by John W. Whitehead, Rutherford Institute:
“The whole aim of practical politics is to keep the populace alarmed (and hence clamorous to be led to safety) by an endless series of hobgoblins, most of them imaginary.”—H.L. Mencken
We’ve been down this road many times before.
If the government is consistent about any one thing, it is this: it has an unnerving tendency to exploit crises and use them as opportunities for power grabs under the guise of national security.
As David C. Unger, a foreign affairs editorial writer for the New York Times, explains, “Life, liberty, and the pursuit of happiness have given way to permanent crisis management: to policing the planet and fighting preventative wars of ideological containment, usually on terrain chosen by, and favorable to, our enemies. Limited government and constitutional accountability have been shouldered aside by the kind of imperial presidency our constitutional system was explicitly designed to prevent.”
Cue the Emergency State, the government’s Machiavellian version of crisis management that justifies all manner of government tyranny in the so-called name of national security.
Terrorist attacks, mass shootings, “unforeseen economic collapse, loss of functioning political and legal order, purposeful domestic resistance or insurgency, pervasive public health emergencies, and catastrophic natural and human disasters”: the government has been anticipating and preparing for such crises for years now.
It’s all part of the grand plan for total control.
The government’s proposed response to the latest round of mass shootings—red flag gun laws, precrime surveillance, fusion centers, threat assessments, mental health assessments, involuntary confinement—is just more of the same.
These tactics have been employed before, here in the U.S. and elsewhere, by other totalitarian regimes, with devastating results.
It’s a simple enough formula: first, you create fear, then you capitalize on it by seizing power.
For instance, in his remarks on the mass shootings in Texas and Ohio, President Trump promised to give the FBI “whatever they need” to investigate and disrupt hate crimes and domestic terrorism.
Let that sink in a moment.
In a post-9/11 America, Trump’s promise bodes ill for whatever remnants of freedom we have left. With that promise, flippantly delivered without any apparent thought for the Constitution’s prohibitions on such overreach, the president has given the FBI the green light to violate Americans’ civil liberties in every which way.
This is how the Emergency State works, after all.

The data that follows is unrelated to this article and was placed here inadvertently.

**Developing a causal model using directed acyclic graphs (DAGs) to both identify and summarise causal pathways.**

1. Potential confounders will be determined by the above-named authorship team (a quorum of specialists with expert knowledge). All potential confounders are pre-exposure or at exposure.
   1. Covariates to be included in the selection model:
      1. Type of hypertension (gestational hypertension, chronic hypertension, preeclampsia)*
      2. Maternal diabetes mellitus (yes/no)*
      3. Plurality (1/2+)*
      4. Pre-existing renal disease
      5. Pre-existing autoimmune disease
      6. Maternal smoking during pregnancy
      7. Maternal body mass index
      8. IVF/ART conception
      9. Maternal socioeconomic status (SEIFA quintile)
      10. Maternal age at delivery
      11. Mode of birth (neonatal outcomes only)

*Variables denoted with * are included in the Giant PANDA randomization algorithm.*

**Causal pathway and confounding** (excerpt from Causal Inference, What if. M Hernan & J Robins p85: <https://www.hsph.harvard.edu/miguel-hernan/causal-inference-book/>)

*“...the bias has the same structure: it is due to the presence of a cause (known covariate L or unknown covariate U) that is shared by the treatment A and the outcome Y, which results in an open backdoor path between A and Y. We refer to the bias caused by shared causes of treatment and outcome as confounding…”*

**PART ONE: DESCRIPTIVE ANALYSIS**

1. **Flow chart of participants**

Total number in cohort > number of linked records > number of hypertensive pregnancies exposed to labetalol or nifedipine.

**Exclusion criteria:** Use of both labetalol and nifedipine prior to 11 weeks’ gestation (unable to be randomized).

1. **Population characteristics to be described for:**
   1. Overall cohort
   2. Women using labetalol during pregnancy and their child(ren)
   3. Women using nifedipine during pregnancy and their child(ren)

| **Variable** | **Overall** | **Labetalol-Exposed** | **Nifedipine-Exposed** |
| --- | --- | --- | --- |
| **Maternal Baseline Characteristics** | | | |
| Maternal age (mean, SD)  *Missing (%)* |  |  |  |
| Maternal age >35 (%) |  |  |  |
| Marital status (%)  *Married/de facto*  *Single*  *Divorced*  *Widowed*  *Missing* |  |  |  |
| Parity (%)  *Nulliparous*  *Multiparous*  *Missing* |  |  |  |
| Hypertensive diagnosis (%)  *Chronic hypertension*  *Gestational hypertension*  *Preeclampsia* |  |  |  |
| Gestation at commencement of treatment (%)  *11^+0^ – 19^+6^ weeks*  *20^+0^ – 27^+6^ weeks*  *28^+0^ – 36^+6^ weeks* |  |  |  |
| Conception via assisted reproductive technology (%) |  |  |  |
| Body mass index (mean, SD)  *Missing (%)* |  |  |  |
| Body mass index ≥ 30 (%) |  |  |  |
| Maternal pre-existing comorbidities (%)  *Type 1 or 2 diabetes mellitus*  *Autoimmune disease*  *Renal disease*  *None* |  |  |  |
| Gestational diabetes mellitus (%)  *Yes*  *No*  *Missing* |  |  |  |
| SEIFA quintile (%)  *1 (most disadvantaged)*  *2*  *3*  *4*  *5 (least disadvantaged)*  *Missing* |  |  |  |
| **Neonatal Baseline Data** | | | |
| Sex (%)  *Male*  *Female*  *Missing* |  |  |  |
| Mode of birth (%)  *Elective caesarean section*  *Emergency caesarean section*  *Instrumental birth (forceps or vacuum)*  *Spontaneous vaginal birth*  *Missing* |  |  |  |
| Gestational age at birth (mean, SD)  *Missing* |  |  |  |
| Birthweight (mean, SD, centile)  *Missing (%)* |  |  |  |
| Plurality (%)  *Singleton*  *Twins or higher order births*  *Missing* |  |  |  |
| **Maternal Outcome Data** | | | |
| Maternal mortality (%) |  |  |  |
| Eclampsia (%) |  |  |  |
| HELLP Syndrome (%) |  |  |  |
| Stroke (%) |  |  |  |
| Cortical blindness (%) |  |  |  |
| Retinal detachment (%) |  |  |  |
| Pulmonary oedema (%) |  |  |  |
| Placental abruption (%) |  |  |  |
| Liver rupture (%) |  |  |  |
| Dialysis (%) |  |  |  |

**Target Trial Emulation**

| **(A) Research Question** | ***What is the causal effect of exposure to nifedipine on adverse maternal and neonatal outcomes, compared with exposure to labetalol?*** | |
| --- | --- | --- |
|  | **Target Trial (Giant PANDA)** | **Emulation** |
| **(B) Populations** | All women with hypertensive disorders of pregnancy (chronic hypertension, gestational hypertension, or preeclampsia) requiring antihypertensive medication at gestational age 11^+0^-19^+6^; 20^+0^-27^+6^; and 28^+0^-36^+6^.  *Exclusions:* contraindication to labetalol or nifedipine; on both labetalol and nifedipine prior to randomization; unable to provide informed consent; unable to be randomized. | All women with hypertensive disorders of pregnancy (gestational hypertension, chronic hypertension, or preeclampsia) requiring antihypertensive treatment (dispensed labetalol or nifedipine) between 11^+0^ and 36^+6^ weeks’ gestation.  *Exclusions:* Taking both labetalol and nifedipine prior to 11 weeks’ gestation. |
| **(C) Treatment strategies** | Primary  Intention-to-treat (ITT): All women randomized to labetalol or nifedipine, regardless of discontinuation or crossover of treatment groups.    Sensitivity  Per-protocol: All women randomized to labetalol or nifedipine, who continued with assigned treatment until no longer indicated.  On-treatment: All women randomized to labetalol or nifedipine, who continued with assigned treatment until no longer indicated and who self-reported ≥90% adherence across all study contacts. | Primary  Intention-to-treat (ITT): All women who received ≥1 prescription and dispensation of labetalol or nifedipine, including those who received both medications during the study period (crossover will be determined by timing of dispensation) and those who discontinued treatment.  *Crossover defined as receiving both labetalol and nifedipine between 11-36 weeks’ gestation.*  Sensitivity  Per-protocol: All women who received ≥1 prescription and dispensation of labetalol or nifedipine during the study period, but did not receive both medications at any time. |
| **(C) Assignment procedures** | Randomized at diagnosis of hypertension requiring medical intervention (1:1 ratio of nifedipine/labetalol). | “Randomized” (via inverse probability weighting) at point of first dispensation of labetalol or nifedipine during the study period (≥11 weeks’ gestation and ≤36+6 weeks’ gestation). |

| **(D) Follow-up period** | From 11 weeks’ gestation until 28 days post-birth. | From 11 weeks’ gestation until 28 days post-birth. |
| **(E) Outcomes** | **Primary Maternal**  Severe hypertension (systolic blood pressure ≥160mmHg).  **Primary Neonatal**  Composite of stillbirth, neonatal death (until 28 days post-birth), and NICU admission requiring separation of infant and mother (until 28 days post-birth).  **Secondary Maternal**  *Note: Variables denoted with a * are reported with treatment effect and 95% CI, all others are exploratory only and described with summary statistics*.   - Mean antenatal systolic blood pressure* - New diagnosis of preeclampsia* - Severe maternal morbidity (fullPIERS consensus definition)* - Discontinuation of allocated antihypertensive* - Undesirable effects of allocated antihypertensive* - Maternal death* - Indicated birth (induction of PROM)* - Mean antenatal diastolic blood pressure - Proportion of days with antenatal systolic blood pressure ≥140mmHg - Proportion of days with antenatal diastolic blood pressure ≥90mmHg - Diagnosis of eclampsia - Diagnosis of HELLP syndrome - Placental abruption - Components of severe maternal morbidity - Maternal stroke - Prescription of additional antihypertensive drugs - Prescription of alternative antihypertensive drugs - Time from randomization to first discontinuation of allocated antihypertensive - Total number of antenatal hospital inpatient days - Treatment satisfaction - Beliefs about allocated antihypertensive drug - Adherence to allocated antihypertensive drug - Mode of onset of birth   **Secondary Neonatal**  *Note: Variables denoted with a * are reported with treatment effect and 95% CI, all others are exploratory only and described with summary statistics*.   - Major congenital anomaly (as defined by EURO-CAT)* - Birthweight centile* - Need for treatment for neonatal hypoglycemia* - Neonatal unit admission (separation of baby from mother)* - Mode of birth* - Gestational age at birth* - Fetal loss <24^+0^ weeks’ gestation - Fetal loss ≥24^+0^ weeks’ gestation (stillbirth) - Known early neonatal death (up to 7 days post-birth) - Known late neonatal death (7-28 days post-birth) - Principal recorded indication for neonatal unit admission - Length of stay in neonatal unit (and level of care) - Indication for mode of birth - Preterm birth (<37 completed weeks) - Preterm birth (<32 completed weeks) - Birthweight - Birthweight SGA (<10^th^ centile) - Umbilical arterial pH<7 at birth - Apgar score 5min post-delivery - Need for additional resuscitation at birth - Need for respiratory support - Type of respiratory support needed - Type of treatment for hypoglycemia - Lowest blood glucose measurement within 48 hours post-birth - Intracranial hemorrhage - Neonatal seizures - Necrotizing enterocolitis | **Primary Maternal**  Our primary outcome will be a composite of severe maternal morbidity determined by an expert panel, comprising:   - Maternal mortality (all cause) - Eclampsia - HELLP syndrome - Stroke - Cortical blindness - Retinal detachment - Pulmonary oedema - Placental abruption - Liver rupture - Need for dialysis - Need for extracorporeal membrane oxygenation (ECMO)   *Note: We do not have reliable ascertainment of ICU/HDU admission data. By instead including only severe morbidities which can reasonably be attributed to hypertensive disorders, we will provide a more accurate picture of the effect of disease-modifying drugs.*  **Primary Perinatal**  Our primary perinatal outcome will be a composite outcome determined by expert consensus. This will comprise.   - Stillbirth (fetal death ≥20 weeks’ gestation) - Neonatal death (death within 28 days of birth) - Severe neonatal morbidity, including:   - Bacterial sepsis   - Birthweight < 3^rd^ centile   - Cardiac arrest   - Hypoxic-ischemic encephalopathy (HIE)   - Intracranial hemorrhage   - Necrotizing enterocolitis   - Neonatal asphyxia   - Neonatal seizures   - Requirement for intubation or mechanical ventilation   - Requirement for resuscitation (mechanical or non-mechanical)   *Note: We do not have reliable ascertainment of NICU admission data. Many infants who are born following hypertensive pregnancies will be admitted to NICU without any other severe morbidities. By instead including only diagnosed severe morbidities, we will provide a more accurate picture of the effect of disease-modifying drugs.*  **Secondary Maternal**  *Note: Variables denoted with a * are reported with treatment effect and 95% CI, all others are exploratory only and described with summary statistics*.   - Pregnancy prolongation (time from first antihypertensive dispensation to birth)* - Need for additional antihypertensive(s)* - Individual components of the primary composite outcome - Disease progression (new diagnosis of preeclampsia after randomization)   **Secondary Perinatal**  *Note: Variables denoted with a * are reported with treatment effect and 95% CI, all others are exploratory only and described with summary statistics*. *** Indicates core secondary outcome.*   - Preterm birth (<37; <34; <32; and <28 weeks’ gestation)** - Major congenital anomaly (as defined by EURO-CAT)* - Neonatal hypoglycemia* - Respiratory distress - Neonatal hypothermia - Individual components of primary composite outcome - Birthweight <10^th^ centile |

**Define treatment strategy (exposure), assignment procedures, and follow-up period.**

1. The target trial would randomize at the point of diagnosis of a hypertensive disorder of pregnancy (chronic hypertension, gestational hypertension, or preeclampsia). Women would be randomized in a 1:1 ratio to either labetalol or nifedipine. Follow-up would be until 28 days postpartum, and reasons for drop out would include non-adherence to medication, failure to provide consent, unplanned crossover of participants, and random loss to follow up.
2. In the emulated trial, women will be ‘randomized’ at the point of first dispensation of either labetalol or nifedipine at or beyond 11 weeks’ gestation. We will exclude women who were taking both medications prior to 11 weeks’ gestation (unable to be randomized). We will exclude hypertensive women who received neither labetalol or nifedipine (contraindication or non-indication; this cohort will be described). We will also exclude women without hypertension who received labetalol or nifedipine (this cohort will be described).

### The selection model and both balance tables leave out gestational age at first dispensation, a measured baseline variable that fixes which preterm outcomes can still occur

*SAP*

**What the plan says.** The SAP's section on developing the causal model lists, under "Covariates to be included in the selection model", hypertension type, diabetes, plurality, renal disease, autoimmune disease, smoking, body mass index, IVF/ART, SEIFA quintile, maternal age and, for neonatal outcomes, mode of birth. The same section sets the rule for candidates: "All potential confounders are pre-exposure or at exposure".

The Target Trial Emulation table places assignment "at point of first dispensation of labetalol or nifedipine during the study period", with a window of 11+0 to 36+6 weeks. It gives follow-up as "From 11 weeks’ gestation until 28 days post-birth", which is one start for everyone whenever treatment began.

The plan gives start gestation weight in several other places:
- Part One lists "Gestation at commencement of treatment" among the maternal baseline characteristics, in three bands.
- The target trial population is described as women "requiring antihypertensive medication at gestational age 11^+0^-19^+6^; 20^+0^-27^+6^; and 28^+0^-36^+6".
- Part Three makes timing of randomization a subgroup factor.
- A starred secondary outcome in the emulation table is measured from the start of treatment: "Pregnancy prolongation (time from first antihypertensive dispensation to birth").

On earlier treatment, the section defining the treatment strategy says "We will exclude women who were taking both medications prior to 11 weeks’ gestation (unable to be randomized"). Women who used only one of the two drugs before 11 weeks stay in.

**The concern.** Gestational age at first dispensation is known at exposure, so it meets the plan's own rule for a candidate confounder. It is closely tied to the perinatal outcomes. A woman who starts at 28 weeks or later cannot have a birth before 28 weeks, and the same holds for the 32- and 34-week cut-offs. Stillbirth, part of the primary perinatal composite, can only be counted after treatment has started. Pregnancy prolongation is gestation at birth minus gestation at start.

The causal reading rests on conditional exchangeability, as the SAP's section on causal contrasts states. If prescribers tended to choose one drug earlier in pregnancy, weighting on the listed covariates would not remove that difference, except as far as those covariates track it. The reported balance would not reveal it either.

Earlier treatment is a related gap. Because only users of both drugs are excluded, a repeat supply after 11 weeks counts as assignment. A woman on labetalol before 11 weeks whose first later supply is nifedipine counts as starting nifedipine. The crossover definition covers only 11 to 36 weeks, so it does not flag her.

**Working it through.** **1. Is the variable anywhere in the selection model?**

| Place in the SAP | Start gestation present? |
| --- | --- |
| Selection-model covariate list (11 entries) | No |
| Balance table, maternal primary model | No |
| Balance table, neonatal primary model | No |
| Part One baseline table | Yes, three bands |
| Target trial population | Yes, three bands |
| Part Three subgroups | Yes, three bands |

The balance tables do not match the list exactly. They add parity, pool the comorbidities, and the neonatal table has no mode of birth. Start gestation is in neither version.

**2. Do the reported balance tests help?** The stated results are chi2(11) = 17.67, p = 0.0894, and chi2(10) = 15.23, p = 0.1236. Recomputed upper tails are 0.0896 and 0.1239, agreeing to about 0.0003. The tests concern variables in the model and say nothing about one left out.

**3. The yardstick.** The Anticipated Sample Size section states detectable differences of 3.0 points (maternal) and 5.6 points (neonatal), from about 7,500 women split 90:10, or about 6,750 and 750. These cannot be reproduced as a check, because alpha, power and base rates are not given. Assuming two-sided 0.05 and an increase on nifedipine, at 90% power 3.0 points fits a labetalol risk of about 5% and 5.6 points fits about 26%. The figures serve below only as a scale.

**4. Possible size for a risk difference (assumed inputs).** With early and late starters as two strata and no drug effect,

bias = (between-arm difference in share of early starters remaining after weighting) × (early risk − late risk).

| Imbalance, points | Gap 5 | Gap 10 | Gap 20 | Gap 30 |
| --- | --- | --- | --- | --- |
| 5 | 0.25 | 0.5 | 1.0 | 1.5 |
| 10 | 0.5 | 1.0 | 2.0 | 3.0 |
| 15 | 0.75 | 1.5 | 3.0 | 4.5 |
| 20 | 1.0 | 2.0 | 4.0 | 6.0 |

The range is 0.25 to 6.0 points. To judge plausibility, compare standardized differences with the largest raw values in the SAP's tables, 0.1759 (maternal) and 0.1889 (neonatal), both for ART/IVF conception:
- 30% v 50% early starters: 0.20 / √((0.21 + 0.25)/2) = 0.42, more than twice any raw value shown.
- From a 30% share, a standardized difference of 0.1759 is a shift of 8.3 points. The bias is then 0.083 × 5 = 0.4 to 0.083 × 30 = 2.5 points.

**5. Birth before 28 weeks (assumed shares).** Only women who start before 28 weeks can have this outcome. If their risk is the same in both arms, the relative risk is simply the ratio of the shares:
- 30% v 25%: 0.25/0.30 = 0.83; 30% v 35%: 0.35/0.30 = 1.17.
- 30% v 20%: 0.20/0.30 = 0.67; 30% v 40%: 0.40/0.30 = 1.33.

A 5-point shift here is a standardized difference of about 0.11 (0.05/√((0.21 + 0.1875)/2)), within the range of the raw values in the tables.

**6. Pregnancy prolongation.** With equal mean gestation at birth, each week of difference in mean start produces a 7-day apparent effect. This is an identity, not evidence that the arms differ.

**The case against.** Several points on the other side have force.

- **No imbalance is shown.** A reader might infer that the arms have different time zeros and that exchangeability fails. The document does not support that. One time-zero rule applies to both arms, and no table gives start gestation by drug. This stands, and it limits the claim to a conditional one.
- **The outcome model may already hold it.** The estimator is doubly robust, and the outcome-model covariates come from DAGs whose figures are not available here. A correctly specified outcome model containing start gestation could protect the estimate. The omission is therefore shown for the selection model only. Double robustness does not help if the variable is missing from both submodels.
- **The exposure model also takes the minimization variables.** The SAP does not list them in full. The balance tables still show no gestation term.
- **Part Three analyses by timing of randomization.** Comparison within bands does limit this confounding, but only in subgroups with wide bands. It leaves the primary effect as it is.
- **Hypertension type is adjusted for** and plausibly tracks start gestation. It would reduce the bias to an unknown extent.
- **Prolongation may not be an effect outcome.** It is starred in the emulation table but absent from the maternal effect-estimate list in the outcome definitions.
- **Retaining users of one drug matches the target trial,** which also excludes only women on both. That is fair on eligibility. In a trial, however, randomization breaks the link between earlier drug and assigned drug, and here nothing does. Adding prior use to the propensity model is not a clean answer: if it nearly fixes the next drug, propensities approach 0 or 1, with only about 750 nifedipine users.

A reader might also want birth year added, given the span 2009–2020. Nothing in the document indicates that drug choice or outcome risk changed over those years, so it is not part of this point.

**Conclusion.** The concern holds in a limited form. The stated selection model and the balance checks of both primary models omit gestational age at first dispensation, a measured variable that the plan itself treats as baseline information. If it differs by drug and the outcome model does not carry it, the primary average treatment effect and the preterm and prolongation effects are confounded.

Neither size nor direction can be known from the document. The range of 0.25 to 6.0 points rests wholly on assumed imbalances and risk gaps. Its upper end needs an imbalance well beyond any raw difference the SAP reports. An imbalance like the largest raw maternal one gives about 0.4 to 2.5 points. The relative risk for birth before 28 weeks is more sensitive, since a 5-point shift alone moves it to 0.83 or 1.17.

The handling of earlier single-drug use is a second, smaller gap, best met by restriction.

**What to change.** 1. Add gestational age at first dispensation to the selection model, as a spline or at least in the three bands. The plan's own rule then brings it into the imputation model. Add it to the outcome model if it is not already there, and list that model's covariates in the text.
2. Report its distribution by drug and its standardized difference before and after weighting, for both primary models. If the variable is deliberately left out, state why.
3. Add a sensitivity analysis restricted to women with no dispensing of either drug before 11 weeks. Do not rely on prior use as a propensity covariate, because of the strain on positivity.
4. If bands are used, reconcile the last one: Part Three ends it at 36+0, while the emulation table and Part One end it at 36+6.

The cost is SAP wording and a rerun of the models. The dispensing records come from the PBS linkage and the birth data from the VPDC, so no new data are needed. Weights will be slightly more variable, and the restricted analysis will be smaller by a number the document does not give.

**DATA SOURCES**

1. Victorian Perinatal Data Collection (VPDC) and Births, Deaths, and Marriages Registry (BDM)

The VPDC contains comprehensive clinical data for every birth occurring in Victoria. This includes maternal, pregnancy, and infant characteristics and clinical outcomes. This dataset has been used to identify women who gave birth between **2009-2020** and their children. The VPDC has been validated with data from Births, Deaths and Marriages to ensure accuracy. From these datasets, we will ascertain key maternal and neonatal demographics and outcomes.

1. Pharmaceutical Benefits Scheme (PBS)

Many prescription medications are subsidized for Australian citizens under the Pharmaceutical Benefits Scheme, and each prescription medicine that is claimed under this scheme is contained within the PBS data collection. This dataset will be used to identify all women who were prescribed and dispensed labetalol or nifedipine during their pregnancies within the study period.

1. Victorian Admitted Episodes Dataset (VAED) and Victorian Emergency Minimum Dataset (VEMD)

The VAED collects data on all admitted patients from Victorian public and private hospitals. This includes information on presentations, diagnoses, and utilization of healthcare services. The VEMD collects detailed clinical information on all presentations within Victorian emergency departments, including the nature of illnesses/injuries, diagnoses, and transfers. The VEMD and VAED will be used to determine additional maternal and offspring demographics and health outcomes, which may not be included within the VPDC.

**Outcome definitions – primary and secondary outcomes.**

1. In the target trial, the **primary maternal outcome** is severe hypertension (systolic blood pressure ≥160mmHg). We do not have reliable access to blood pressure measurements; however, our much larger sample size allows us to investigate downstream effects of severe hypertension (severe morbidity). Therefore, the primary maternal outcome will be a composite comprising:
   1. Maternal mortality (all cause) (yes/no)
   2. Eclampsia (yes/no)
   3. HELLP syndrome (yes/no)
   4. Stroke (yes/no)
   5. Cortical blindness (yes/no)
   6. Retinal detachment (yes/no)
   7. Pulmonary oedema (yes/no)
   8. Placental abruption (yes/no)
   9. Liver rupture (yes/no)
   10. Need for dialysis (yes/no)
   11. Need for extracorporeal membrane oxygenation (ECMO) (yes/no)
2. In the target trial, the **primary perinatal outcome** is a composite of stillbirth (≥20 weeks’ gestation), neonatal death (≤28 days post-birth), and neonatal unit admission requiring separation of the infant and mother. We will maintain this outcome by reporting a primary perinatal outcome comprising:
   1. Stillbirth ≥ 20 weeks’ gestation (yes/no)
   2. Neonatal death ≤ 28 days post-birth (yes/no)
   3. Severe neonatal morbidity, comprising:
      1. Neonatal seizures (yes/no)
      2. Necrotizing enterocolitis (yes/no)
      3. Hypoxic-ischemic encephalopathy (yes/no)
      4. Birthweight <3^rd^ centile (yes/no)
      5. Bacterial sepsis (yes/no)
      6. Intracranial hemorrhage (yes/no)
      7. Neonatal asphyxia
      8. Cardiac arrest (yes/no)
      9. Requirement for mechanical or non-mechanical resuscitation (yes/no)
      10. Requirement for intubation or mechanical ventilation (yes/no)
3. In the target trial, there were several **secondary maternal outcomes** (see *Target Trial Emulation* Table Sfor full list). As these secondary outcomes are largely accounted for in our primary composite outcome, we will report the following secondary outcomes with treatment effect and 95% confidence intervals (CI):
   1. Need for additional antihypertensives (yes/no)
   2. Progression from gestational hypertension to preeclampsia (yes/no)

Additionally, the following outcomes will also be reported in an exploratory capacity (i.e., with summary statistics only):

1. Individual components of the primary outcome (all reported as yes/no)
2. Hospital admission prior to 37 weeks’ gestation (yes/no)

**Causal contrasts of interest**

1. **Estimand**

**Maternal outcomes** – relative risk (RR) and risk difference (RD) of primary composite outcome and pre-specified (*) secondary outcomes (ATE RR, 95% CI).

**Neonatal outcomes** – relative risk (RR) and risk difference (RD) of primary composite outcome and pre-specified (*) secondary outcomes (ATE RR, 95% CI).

Although the damage wrought by these power grabs has been most evident in recent presidential administrations—under Trump, Obama, Bush and Clinton—the seeds of this present madness were sown, according to Unger, in 1940, when President Roosevelt, the “founding father of modern extraconstitutional presidential war-making, the military-industrial complex, and covert federal surveillance of lawful domestic political activity,” declared a national emergency.
So what does the government’s carefully calibrated response to this current crisis mean for freedom as we know it? Compliance and control.
For starters, consider Trump’s embrace of red flag gun laws, which allow the police to remove guns from people “suspected” of being threats, will only add to the government’s power.
As The Washington Post reports, these laws “allow a family member, roommate, beau, law enforcement officer or any type of medical professional to file a petition [with a court] asking that a person’s home be temporarily cleared of firearms. It doesn’t require a mental-health diagnosis or an arrest.”
Be warned: these laws, growing in popularity as a legislative means by which to seize guns from individuals viewed as a danger to themselves or others, are yet another Trojan Horse, a stealth maneuver by the police state to gain greater power over an unsuspecting and largely gullible populace.
Seventeen states, plus the District of Columbia, now have red flag laws on their books. That number is growing.
In the midst of what feels like an epidemic of mass shootings, these gun confiscation laws—extreme risk protection order (ERPO) laws—may appease the fears of those who believe that fewer guns in the hands of the general populace will make our society safer.
Of course, it doesn’t always work that way.
Anything—knives, vehicles, planes, pressure cookers—can become a weapon when wielded with deadly intentions.
With these red flag gun laws, the intention is to disarm individuals who are potential threats.
“We need to stop dangerous people before they act”: that’s the rationale behind the NRA’s support of these red flag laws, and at first glance, it appears to be perfectly reasonable to want to disarm individuals who are clearly suicidal and/or pose an “immediate danger” to themselves or others.